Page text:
Published on
Common Dreams

Depleted Uranium at Miami Airport Spurs Emergency Evacuation

In US, hazmat crews arrive to contain radioactive substance frequently dropped on foreign nations

Common Dreams staff


A 55 gallon drum of depleted uranium was found in the area of a dismantled airplane at Opa-locka Executive Airport in Miami, NBC 6 reports.

Hazardous materials crews swarmed the scene of the small reliever airport while Miami-Dade Fire Rescue evacuated a 150-foot perimeter to assess the hazard, spokesman Arnold Piedrahita tweeted.

Depleted uranium is a radioactive heavy metal produced as waste by the nuclear power industry and its controversial use as as a coating in military armaments and munitions has been internationally criticized for decades.


Never Miss a Beat.

Get our best delivered to your inbox.

The United States military has been blasted for their frequent use of the substance in overseas conflicts. Ten years after the invasion of Iraq, the toxic substance continues to contaminate hundreds of sites around the country resulting in the dramatic uptick in cases of Leukemia and birth defects.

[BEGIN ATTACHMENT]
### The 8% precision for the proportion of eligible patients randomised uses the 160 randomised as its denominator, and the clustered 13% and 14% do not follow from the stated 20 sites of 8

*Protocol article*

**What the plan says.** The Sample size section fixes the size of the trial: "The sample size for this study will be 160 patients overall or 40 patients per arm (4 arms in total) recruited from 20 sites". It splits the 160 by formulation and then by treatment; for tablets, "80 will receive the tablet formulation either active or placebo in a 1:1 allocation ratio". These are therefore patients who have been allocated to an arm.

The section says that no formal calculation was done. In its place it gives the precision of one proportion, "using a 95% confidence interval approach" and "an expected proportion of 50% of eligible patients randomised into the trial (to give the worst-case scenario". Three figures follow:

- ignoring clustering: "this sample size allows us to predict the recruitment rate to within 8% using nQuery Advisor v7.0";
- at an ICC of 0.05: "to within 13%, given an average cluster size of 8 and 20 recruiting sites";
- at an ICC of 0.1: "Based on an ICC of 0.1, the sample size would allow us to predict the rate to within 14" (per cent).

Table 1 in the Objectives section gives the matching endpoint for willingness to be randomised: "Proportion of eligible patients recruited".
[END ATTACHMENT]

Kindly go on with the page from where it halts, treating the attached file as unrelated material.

Earlier this week, RT released this report on the effects of depleted uranium contamination in Iraq:


This is the world we live in. This is the world we cover.

Because of people like you, another world is possible. There are many battles to be won, but we will battle them together—all of us. Common Dreams is not your normal news site. We don't survive on clicks. We don't want advertising dollars. We want the world to be a better place. But we can't do it alone. It doesn't work that way. We need you. If you can help today—because every gift of every size matters—please do. Without Your Support We Simply Don't Exist.

Please select a donation method:

Share This Article